The use of video is on the rise and the need to provide transcripts and closed captions is also on the rise. Everyone I know is trying to find an easy and efficient method for creating closed captions. Martha Gold from Corning Community College shares her solution.
Gold began her presentation by discussing lawsuits at Harvard and MIT for failing to meet accessibility standards. It is imperative that videos have either a transcript or are closed-captioned.
At Corning Community College, they are now using Amara.org to create the closed captions for videos. The finished closed captions are then married to the original YouTube video.
Gold has faculty submit videos or links to videos to her office. She then places them in a queue for library clerks and student workers to create the transcripts in Amara. This queue is managed in Blackboard. Once the closed caption files are created, she mails the resulting SRT file to the video owner to import into YouTube.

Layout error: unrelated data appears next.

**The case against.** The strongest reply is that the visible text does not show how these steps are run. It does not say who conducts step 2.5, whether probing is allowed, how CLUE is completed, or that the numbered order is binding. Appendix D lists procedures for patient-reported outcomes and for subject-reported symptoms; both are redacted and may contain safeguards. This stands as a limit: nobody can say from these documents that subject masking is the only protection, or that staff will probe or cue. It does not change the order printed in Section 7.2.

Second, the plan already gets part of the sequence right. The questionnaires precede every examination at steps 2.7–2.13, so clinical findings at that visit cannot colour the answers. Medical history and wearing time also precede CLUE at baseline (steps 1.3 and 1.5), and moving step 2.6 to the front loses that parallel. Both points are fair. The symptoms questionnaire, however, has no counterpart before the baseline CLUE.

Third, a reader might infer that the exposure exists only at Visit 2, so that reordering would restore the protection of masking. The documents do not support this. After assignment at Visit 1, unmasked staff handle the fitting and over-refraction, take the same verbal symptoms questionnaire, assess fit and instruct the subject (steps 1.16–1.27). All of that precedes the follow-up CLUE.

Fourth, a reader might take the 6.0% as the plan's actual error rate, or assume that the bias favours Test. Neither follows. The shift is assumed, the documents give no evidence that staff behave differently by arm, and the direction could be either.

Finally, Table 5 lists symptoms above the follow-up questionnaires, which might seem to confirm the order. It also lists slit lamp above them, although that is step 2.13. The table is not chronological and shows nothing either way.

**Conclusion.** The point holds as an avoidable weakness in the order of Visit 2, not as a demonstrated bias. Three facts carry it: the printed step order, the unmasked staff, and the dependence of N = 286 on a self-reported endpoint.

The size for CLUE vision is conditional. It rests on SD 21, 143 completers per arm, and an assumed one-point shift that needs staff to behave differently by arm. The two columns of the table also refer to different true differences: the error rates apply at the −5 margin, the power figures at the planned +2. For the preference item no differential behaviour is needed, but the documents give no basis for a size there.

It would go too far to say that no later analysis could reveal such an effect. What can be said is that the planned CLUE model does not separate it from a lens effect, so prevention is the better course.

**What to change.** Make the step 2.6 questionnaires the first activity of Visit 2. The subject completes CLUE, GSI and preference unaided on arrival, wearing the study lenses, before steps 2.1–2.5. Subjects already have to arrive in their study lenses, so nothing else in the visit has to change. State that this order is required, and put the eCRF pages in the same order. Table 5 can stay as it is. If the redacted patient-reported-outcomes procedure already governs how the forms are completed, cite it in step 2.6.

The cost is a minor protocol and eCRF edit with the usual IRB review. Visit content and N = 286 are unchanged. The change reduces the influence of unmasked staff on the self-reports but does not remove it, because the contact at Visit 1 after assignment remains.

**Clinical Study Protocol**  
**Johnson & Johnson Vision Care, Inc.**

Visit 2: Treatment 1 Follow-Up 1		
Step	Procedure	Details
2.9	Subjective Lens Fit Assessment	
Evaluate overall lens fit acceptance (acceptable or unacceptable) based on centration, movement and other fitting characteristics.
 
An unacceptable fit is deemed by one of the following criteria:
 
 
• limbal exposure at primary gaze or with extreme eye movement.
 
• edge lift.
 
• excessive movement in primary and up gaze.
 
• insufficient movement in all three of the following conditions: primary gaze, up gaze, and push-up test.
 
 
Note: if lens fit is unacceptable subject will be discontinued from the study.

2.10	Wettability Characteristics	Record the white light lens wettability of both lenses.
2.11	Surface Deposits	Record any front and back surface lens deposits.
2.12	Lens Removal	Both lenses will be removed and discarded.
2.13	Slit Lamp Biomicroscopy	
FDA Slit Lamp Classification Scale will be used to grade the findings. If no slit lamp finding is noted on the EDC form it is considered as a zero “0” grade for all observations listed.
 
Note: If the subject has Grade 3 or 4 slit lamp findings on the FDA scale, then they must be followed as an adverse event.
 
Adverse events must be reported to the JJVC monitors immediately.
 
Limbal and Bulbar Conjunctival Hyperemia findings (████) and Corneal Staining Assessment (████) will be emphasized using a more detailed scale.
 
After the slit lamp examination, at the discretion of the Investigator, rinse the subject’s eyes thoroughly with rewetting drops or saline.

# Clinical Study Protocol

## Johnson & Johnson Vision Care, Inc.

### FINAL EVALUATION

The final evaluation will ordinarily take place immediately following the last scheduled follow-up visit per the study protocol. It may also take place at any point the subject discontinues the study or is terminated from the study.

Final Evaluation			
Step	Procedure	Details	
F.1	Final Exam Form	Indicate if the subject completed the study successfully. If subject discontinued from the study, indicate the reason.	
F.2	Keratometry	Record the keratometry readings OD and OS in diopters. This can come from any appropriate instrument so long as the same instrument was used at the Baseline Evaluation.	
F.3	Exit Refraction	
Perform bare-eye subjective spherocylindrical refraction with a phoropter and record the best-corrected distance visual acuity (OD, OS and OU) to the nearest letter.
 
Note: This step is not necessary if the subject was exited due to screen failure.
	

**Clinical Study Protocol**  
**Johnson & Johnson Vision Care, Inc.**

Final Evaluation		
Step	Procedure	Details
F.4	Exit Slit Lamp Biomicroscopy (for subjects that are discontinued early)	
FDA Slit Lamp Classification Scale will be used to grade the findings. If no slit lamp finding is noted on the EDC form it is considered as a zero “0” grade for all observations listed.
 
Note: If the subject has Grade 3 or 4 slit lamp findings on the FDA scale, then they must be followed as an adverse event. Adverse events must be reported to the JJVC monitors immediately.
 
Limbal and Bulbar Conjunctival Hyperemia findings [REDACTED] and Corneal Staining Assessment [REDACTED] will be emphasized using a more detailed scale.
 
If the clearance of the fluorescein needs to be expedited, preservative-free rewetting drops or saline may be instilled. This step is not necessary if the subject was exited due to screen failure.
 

Here is a list of costs:
We have developed a similar process that I will be sharing in a future post.
Closed captions and transcripts are not hard to do if you find the right process. However, they are extremely important to do. Properly created videos improve learning for everyone. With a closed-captioned video, I could still learn even if the volume was turned off.
If you are part of JCC and want to know how to easily caption a video, please contact me.
- 6 Easy Steps for Transcribing and Close-captioning a YouTube Video
- How to Grab a Transcript While You Record